On a simple test like this then it might not save much, but the more expensive the test, and the fewer distinct values of x then the more useful that would be.
(That or I'm missing something obvious)
(9) By Richard Damon (RichardDamon) on 2021-04-19 15:11:09 in reply to 7 [source]
I don't know of any great algorithm to scan an index and get to the next unique value that is that much faster than a scan. Maybe if you could assume that the values have somewhat low cardinality and a very small percentage match the pattern (most patterns having low bit count). You only get real savings if you can skip reading a number of pages because you read pages before and after it that have the same value of x, and x doesn't match the pattern.
Then, for all the matches, you need to still go to the main table and find that entry unless the index is a covering index supplying all the data needed for the query. This need may easily make the table scan faster. Maybe adding an ORDER BY x clause would increase the chance of it using the index.
In one case I'm fetching data from table A that meets criteria in table B
SELECT * FROM A INNER JOIN B ON B.a=A.rowid WHERE B.name=? AND B.bitfield & 0x0040 != 0;
Assume table B has more columns than
bitfield. Why do I need a table scan of B if I can
CREATE INDEX x ON B(name, bitfield);? Table B has other columns so the index has greater density e.g. if there's 2 records per page for table B but 20 per index page. Table scans are significantly less efficient than indexes.
I'm not using bitwise operators for relational comparisons. I'm using an INTEGER column as a bitfield and only interested in (not)equality. ORDER BY doesn't help.
(17) By Richard Damon (RichardDamon) on 2021-04-19 22:52:19 in reply to 11 [link] [source]
It night use the index to find name, but the only way to find values in bitfield that match, with just an index on the value, is to scan through all the values. It can't assume that it only wants to find the value 0x0040, as that isn't the condition. Yes, if the cycles were added to ALL index searches, it could possibly do some proofs and determine the lowest value it could be would be 0x0040 and skip over to find that. and when it gets to 0x007F skip to 0x00C0, but that is a lot of logic for a very special case.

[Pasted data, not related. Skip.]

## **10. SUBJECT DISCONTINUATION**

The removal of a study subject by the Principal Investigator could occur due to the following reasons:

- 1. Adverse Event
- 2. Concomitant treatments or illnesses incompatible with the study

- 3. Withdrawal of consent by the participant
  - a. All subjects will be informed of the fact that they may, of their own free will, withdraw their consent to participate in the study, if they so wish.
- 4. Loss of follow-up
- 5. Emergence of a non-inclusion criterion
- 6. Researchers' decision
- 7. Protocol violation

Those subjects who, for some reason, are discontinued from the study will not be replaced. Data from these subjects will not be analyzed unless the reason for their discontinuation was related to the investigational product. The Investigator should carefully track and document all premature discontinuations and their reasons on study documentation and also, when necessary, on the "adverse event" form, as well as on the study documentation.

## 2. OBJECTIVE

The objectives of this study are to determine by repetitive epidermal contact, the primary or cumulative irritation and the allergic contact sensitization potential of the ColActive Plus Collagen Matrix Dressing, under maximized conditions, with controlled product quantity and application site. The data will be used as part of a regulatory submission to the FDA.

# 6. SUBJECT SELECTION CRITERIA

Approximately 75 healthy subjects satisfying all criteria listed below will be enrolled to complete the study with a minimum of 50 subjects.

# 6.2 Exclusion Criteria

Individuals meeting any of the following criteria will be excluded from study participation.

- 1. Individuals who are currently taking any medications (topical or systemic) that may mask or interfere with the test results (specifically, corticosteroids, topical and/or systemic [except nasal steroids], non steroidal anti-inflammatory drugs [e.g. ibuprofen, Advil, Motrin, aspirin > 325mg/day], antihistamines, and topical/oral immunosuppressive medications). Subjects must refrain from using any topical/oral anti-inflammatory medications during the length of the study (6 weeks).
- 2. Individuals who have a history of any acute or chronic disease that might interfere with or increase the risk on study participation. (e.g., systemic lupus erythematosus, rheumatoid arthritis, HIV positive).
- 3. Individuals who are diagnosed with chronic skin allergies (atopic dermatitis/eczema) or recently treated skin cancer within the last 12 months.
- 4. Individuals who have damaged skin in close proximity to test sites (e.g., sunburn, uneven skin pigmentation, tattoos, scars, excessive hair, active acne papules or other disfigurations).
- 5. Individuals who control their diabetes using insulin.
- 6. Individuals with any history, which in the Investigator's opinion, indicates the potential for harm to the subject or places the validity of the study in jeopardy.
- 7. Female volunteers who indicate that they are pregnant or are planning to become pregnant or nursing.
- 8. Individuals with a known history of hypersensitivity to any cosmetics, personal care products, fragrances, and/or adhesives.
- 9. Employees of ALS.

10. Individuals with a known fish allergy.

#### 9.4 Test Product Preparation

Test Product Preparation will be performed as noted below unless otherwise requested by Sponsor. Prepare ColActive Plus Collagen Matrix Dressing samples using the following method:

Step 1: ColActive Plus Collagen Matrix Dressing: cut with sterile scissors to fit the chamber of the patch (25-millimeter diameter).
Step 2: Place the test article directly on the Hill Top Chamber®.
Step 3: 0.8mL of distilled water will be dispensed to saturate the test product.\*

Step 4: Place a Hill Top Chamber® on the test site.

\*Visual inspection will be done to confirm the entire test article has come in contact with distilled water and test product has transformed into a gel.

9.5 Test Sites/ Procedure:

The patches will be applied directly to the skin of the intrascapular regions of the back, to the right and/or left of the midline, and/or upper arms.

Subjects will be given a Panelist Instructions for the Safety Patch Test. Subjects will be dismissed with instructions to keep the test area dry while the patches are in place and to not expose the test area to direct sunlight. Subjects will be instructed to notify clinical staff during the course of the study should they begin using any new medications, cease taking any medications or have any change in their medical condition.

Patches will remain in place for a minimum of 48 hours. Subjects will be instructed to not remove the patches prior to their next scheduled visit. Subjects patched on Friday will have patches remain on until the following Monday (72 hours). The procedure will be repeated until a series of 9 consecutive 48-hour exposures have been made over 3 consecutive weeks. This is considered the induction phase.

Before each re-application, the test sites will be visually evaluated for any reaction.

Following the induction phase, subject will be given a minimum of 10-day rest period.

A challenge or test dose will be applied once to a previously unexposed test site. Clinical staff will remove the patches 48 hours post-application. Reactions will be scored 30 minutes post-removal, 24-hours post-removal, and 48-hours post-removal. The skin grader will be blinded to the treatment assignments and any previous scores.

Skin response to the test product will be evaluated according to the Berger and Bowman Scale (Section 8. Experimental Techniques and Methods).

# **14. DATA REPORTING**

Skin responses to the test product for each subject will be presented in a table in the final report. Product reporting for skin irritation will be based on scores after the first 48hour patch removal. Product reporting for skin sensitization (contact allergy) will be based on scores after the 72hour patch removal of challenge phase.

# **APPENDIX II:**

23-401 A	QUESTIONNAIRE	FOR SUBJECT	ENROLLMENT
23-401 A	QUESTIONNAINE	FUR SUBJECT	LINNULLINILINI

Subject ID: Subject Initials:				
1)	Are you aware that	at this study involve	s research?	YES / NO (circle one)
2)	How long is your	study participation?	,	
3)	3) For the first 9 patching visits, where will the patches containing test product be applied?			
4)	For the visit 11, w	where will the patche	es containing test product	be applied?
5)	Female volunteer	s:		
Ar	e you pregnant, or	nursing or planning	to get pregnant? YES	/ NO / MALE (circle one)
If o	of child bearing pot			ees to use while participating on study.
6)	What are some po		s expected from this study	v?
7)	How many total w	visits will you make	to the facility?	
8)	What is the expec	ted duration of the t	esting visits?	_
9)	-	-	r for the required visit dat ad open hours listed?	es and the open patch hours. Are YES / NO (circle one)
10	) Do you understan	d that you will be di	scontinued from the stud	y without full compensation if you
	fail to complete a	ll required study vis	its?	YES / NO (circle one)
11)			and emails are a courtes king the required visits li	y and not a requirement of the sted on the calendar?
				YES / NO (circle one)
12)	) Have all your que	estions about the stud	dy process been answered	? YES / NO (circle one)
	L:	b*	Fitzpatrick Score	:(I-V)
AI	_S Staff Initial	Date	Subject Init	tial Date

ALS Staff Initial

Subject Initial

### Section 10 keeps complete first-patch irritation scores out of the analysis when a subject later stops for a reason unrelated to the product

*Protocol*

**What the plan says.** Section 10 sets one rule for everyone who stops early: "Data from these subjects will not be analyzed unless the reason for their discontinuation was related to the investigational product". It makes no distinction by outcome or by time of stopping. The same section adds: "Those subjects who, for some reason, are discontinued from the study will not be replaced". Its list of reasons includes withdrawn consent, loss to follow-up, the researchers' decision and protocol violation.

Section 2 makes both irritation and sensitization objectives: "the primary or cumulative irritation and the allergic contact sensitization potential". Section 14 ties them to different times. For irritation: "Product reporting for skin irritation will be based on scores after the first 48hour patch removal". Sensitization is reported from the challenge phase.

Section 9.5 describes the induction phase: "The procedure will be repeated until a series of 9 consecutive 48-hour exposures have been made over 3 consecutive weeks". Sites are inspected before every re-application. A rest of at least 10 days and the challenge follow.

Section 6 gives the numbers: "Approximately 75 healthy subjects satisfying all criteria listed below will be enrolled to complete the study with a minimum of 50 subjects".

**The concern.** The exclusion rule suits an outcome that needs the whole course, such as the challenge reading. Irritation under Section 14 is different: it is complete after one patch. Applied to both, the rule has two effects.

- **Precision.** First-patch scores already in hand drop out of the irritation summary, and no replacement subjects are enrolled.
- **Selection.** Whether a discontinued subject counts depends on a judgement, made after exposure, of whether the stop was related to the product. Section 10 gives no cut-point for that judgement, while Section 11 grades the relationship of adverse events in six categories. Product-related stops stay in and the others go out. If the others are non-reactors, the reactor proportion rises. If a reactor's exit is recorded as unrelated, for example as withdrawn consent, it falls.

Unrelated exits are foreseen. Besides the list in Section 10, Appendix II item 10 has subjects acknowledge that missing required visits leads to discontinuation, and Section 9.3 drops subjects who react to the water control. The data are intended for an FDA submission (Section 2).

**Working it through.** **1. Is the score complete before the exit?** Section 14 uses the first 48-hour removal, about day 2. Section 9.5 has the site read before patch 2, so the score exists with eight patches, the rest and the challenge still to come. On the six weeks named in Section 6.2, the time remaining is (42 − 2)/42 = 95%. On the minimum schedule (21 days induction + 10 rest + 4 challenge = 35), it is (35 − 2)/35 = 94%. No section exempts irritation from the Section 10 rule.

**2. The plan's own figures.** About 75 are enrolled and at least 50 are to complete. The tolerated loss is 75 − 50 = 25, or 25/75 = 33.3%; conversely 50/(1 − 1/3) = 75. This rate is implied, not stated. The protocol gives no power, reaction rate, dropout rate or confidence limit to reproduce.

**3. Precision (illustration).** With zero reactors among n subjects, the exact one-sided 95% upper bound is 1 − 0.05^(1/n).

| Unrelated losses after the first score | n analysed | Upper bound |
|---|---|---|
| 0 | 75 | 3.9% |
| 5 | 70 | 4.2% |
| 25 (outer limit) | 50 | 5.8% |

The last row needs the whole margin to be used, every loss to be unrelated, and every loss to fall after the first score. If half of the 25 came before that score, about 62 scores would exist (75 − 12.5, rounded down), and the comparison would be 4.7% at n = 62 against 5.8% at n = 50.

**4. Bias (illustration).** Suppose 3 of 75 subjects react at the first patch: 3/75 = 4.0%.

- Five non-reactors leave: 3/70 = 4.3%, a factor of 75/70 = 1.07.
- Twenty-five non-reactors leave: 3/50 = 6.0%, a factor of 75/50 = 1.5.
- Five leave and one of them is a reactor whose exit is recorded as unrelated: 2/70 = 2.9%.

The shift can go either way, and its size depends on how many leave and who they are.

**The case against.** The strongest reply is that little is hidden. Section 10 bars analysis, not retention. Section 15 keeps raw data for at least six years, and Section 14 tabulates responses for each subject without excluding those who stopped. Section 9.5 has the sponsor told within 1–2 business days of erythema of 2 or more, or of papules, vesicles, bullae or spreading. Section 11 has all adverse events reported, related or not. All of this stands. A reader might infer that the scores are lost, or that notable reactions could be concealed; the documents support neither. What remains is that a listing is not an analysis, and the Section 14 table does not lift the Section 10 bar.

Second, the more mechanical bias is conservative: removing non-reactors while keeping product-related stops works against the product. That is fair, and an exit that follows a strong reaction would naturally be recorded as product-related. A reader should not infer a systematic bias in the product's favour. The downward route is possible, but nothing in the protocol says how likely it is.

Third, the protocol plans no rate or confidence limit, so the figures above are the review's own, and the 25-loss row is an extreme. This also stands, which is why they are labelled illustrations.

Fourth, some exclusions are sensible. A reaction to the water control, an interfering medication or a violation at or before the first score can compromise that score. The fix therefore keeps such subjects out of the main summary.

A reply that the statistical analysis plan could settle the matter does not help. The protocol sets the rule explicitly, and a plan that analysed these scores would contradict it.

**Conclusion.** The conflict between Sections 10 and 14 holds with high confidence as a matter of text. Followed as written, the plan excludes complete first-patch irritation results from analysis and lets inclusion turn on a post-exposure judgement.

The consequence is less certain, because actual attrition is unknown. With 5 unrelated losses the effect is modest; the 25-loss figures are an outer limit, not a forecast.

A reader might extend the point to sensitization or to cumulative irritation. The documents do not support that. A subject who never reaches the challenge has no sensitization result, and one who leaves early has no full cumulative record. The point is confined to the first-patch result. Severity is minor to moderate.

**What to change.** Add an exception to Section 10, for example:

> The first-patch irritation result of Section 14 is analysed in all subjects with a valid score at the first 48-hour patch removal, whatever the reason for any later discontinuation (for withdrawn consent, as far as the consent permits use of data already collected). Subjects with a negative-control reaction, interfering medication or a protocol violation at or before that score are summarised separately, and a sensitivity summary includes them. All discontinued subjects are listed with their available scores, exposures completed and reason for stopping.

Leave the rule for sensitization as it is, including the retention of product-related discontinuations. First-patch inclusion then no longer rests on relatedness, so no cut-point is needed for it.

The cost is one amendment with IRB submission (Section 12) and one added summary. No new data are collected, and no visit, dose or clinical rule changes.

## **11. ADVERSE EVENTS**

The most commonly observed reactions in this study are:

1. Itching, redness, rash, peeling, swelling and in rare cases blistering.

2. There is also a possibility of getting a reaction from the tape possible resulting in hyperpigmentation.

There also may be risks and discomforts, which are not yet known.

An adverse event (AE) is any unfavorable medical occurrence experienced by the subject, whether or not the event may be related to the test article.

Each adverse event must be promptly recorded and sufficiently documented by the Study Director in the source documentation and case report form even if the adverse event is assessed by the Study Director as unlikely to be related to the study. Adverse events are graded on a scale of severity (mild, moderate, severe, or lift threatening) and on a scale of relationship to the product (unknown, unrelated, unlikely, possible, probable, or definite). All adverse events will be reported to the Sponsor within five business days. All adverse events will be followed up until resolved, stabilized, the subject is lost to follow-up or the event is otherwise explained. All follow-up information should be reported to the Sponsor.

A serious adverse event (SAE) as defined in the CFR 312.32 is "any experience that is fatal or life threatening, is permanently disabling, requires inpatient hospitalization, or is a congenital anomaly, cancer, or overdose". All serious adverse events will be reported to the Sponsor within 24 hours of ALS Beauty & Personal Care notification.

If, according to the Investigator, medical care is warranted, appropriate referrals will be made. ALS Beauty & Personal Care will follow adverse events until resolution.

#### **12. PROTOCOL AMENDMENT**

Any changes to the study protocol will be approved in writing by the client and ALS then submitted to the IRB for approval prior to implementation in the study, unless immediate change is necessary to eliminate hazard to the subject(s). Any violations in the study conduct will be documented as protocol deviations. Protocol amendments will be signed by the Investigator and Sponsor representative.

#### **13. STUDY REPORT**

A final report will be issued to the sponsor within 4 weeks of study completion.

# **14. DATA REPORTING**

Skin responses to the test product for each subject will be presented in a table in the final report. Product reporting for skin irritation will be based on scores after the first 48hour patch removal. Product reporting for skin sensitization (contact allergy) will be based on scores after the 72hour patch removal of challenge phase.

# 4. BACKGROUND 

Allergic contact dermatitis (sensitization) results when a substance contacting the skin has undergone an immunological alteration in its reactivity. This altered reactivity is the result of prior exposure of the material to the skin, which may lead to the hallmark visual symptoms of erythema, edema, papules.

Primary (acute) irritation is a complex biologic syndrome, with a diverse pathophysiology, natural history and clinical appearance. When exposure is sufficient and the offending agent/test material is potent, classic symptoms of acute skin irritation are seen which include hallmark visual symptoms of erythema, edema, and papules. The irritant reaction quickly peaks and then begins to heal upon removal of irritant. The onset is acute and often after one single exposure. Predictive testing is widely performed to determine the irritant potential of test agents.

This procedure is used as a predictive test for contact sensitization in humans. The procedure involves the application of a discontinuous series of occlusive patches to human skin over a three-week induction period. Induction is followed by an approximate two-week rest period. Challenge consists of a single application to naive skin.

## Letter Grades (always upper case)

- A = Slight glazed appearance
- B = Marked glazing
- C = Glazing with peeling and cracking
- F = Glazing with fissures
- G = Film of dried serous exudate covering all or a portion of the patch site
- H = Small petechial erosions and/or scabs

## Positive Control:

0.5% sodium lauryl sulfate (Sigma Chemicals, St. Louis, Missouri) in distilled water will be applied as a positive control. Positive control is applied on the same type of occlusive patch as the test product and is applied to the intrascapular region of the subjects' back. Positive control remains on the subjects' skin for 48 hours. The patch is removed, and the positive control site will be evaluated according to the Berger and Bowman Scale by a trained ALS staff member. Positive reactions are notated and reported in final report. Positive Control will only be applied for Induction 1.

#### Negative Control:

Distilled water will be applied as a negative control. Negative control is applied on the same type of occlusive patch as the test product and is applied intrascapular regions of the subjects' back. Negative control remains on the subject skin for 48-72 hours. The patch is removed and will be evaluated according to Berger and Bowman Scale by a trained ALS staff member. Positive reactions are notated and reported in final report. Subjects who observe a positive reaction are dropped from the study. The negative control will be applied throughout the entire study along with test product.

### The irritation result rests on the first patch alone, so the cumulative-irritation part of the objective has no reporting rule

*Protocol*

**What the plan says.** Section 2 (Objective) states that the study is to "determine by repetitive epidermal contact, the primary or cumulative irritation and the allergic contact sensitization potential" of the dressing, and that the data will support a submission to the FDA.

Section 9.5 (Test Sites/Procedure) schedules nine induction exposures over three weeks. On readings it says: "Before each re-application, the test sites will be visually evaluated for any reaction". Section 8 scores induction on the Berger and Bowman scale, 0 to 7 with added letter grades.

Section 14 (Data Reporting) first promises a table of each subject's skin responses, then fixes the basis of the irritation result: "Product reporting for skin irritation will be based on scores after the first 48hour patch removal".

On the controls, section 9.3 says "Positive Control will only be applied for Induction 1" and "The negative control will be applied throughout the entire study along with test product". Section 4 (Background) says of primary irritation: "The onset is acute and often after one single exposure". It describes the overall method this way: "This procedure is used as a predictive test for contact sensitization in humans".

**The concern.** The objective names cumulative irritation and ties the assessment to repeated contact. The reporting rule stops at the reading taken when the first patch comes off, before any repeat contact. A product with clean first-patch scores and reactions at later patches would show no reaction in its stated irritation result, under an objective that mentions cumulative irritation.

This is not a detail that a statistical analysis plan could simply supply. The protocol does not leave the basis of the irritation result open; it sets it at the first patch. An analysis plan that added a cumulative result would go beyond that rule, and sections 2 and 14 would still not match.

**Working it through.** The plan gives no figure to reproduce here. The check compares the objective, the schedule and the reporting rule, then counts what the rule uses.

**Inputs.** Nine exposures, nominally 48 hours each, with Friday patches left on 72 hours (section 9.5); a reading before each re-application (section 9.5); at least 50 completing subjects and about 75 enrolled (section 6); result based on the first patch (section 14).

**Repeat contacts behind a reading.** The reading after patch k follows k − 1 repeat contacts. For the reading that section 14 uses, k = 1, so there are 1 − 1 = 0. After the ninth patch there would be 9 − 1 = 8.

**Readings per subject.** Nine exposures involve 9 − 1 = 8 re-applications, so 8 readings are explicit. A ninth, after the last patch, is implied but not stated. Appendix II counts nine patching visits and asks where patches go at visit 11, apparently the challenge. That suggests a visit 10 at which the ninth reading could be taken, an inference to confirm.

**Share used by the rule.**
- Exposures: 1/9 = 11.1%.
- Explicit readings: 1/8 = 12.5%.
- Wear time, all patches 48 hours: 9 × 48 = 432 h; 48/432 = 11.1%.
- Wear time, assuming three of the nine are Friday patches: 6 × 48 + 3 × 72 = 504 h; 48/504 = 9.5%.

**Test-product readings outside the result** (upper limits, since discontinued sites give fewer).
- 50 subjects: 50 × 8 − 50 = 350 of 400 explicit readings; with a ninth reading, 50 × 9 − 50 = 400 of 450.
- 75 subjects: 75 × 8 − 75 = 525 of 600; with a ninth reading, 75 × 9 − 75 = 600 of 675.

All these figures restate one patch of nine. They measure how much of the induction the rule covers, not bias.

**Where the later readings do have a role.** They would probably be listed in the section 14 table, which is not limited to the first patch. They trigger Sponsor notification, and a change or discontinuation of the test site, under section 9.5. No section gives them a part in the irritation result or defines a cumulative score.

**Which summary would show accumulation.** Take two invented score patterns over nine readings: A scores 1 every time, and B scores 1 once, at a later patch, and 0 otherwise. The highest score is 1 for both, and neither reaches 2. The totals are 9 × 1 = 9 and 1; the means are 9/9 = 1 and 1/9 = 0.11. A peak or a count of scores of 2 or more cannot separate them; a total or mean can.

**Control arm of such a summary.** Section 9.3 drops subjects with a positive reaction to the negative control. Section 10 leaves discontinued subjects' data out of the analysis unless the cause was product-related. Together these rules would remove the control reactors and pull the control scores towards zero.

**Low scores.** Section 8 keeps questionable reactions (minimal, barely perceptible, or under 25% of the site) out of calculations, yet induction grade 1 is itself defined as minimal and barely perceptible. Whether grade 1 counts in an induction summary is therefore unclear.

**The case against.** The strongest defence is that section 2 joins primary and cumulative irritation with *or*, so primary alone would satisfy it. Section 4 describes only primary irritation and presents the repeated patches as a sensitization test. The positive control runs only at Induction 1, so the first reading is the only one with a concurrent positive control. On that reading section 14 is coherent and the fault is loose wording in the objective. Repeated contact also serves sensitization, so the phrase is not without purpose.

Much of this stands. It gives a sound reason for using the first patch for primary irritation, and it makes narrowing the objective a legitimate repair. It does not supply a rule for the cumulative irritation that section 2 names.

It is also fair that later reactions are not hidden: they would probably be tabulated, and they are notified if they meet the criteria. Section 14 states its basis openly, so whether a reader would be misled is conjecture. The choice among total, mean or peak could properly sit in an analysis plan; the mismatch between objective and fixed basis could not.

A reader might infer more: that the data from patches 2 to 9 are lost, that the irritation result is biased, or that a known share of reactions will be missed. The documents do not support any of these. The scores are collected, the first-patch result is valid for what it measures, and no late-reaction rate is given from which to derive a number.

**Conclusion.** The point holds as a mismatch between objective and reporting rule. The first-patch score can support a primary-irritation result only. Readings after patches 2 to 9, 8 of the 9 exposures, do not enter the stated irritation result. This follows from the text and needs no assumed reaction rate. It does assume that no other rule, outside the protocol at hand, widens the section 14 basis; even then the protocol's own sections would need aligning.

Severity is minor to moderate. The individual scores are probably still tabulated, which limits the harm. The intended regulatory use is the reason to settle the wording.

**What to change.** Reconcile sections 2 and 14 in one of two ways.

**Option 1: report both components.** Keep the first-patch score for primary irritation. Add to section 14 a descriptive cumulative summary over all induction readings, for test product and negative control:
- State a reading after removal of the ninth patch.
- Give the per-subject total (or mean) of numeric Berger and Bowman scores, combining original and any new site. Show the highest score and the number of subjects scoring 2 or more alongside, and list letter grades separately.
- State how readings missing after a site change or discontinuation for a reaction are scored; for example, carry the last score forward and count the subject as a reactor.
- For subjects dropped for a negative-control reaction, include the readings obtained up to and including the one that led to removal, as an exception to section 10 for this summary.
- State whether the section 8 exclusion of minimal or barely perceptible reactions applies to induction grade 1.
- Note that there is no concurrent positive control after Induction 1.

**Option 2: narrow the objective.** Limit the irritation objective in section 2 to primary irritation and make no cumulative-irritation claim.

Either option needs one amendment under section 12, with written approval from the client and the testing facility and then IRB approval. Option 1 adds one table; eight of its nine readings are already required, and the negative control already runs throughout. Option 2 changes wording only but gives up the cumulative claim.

Add a partial index on "B(name) where bitfield & 0x0040 != 0" might be good enough to get it to use the index. Of course, you will need to make a partial index for every bit combination you want to test.
Making it a partial index cuts down the work to keep them, but does say you can't look for the converse condition of WHERE B.name=? AND B.bitfield & 0x0040 == 0
For that, you would need to make an index on B(name, bitfield&0x0040), and for all other bits you need, which gets to be a lot of index data.
Bitwise evaluation of the index value?
Functionally we only use bitwise operators when we use a column as a bitfield, and trying to do equivalent non-bitwise operations doesn't make much sense to me.
IF (x & 0x0040 != 0)
is equivalent to what without bitwise operators?
SQLite knows I specified a bitwise operator in the expression so the hope/expectation is it could do...something.
In theory I could specify some kind of hint e.g. *column == use bitwise index evaluation
SELECT * FROM table WHERE *x & ? != 0;
I could even live with a hint in the schema definition to indicate it supports bitwise operations (
CREATE TABLE..N INTEGER NOT NULL HINT BITFIELD... or something in CREATE INDEX?). I'd rather see SQLite automagically handle it but the perf benefits should be significant enough I can justify additional markup on my part if necessary
There's always the new-type option (BITFIELD instead of INTEGER) but I expect you're even less of a fan than I am (and I'm not :P)